- Economists are adamant that the government is scrambling to collect funds in the wake of state capture looting and financial mismanagement
- South African taxpayers are expected to pick up the slack, with tax increases and heavier fuel levies forecast for the not-so-distant future
- Currently, the local motorist pays 59% of the cost per litre in levies, with more on the way as of 1 June
With carbon tax looming on the horizon, economists predict that fuel price increases are here to stay as the state scurries to source 'desperately-needed' funds.
The new tax, promoting the 'polluter-pays' policy, was announced during Tito Mboweni's budget speech, with the finance minister saying it would help salve the damage done by carbon emissions and encourage a greener footprint.
Expected to come into effect next month, the carbon tax will consist of two phases from 2019 to 2022 and from 2023 to 2030, reports The Citizen.
All sectors will now be liable for the greenhouse gases they emit, including businesses, private individuals and even state-owned entities.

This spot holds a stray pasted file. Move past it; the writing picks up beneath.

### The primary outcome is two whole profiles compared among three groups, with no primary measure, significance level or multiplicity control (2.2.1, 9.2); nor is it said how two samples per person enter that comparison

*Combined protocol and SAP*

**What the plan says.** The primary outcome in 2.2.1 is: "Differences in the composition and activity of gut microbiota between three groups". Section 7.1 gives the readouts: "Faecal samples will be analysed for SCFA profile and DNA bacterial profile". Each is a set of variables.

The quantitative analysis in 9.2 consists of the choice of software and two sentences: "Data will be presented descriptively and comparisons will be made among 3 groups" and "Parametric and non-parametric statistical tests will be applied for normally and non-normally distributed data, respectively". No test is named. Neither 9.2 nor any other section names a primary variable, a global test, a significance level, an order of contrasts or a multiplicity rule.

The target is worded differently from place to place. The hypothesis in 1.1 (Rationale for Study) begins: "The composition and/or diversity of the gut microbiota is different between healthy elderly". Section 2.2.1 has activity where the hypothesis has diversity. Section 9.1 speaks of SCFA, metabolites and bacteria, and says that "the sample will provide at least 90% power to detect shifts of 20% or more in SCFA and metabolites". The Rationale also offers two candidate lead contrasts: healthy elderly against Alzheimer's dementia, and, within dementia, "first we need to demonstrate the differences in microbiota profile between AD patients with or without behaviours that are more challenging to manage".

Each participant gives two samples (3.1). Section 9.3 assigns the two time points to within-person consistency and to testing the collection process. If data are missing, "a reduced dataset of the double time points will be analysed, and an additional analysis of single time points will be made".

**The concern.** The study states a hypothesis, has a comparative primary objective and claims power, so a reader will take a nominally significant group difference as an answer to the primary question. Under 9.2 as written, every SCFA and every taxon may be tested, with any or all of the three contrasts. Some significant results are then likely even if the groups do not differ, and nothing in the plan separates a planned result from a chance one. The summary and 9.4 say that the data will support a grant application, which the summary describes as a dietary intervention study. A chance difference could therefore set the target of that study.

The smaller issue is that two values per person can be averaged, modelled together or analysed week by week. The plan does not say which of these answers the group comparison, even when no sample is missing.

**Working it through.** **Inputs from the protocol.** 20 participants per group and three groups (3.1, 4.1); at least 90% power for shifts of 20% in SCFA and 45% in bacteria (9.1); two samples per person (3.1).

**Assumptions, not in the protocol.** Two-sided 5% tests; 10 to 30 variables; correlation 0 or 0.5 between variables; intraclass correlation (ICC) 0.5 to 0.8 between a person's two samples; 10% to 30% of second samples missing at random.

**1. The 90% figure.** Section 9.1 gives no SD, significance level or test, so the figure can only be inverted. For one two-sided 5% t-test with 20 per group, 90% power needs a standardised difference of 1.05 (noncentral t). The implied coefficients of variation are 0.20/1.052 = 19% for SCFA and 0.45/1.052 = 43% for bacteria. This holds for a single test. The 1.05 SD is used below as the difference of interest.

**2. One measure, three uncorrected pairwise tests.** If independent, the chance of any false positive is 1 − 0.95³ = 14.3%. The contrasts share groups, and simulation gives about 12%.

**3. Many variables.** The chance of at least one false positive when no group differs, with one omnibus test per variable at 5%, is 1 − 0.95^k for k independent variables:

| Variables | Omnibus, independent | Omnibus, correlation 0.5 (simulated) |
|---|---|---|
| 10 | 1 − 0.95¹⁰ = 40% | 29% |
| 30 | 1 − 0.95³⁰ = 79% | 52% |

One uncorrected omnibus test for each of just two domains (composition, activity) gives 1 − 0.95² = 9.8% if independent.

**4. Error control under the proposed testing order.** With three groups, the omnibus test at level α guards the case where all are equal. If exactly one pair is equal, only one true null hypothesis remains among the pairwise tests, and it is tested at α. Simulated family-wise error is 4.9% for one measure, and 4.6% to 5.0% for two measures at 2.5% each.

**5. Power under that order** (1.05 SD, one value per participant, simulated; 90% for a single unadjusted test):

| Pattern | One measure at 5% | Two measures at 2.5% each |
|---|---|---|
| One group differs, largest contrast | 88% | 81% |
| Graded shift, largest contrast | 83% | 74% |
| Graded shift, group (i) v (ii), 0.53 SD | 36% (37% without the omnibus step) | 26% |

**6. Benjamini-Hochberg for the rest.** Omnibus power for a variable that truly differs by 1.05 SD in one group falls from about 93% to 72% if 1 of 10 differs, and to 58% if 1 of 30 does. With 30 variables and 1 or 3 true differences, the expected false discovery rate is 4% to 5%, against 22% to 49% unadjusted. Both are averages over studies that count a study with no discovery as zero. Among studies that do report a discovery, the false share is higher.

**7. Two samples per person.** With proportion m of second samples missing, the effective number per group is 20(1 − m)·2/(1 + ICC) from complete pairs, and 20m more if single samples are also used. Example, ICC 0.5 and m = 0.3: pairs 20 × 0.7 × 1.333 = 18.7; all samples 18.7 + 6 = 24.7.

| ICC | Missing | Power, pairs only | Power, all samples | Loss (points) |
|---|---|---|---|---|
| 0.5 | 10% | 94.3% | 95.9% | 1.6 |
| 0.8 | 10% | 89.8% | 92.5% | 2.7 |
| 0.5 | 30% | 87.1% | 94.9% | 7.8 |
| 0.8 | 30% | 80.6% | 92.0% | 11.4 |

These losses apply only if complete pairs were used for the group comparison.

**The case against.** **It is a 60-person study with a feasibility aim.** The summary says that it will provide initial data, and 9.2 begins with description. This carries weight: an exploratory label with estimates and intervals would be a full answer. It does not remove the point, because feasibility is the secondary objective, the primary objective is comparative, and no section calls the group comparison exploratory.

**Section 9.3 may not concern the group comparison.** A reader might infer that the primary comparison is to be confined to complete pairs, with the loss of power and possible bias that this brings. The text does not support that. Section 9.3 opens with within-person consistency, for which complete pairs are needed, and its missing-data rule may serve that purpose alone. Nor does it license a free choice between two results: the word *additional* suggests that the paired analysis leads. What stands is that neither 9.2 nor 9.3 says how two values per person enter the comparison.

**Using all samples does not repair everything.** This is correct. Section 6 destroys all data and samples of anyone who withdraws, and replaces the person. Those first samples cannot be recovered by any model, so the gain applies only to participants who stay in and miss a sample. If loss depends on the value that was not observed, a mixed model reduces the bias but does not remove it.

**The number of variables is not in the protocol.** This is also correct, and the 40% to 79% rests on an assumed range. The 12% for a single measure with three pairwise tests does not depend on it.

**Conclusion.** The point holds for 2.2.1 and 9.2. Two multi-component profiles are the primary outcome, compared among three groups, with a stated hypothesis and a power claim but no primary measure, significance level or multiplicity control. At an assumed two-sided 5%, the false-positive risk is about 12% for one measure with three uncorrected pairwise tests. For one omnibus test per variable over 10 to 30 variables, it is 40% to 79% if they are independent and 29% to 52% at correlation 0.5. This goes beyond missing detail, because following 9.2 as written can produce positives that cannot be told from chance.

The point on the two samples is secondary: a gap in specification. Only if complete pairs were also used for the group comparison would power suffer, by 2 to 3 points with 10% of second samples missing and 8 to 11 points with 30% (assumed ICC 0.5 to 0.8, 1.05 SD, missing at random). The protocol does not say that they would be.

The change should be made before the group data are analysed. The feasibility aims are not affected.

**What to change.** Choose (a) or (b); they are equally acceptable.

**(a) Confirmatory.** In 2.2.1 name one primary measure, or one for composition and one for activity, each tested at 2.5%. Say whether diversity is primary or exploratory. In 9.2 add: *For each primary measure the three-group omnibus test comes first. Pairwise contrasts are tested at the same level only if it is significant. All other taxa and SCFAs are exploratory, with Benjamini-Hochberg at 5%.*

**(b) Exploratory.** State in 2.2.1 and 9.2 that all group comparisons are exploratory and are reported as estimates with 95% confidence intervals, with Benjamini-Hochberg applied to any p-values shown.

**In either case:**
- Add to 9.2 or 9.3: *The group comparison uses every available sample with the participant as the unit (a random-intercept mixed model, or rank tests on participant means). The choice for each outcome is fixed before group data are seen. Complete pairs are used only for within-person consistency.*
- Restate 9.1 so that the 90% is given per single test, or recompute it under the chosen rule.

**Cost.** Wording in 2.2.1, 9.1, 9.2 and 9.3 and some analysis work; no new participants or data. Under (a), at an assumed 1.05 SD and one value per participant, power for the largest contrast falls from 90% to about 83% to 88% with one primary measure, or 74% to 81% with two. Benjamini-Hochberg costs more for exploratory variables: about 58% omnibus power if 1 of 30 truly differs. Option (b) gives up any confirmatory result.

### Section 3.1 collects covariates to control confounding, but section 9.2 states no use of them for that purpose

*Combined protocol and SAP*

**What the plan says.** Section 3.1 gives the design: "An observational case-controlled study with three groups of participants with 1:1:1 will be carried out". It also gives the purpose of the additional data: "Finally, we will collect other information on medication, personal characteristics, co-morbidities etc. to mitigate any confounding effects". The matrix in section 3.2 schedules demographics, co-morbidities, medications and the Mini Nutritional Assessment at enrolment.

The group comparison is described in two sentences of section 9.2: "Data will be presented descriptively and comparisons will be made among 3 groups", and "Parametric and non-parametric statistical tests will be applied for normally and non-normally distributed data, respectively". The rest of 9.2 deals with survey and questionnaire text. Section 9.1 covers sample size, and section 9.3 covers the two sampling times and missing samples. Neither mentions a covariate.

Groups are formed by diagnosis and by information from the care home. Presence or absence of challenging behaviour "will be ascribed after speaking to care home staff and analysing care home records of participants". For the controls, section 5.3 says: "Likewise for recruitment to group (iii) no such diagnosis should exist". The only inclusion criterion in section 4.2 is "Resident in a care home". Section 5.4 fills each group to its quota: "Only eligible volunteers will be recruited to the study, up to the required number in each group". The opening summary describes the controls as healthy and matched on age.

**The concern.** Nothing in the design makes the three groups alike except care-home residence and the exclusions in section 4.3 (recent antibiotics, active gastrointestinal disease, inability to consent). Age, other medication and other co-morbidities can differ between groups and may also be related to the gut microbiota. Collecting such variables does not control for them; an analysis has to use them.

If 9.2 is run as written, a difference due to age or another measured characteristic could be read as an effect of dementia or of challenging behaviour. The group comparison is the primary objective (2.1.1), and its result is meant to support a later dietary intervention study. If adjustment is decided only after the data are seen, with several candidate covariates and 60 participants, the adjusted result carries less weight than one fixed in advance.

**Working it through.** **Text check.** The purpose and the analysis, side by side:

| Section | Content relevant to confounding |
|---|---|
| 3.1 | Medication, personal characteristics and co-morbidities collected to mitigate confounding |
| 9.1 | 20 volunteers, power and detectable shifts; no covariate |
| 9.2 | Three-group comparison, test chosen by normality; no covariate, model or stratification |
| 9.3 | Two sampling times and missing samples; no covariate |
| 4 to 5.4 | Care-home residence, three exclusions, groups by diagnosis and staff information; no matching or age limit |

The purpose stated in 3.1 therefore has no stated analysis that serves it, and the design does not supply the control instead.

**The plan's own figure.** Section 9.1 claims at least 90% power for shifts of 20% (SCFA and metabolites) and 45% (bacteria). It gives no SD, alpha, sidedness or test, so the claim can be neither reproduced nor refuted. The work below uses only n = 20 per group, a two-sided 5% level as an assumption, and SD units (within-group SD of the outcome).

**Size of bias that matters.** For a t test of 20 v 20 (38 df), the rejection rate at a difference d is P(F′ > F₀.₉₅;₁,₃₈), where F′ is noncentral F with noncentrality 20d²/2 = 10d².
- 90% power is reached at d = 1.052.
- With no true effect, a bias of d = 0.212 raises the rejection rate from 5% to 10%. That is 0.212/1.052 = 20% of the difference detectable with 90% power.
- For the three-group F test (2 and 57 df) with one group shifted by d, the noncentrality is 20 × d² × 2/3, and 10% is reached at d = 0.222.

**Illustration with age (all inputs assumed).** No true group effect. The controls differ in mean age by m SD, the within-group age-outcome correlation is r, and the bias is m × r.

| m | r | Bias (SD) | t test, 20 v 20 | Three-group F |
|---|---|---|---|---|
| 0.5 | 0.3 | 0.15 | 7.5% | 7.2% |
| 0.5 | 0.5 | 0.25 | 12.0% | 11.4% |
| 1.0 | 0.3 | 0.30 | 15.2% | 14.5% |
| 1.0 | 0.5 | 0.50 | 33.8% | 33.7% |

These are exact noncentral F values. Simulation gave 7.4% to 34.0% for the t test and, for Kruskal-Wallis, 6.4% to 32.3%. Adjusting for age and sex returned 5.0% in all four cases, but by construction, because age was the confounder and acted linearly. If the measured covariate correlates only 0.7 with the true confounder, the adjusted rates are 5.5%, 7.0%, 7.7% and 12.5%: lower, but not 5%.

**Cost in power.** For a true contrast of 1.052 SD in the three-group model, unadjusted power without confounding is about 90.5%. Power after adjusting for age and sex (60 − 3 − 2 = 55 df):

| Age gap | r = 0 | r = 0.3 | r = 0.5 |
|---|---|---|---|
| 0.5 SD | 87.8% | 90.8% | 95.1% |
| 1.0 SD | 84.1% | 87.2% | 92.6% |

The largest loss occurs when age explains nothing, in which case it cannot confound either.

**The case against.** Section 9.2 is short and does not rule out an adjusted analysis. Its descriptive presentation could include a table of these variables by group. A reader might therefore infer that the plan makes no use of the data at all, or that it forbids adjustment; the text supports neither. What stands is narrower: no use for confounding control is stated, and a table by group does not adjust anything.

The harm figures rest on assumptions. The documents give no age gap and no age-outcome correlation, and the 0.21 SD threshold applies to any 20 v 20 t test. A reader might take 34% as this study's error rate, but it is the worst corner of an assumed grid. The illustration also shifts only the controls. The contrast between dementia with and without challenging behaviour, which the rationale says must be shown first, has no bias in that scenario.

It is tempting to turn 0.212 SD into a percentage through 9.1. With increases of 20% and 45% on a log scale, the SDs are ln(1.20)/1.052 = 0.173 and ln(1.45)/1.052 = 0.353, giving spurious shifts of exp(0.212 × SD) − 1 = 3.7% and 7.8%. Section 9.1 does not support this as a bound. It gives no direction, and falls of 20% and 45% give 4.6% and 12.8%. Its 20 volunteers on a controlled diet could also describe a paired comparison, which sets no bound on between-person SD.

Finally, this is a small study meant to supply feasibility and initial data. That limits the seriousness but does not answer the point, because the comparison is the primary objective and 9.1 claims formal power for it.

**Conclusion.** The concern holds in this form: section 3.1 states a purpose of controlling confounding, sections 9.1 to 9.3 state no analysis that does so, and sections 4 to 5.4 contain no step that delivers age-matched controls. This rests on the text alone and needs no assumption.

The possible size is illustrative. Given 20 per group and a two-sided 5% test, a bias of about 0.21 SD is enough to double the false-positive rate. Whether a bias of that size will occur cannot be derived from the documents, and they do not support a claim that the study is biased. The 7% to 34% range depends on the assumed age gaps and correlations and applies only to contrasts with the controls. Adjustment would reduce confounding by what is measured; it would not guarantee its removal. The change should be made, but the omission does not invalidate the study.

The Automobile Association predicts that the implementation of theill will add an additional 9 cents to every litre of petrol, and 10 cents to every litre of diesel:
“Our hope is that the new government will immediately set out a policy agenda which has a direct impact on fuel prices.”
Economist Jannie Rossouw is less optimistic, saying the increase will be expected with a weak exchange rate and a higher cost of oil. He commented on the situation, saying that:
“The government needs money desperately because of the previous Zuma administration, which stole money. So we should brace for more taxes. We may even see a 16% increase and other taxes of all sorts soon.”
Wayne Duvenage, CEO of the Organisation Undoing Tax Abuse, says that the government's push for levies was borderline excessive.
Duvenage claims that the levies combined compromise 59% of the cost per litre at the moment, excluding the new carbon tax:
“It won’t go down, the government has become too reliant on the revenue they get from these taxes that it’s become excessive. It only adds to the problem because it’s not only drivers that suffer, markets are affected and the poor.”
With reports that US President Donald Trump has attempted to negotiated lower oil prices, Rossouw remains skeptical that the move will benefit South Africa:
“Opec won’t listen to Trump, they want the highest oil price! It’s like asking Zuma to go to jail, it will not happen. This is just basic economics.”
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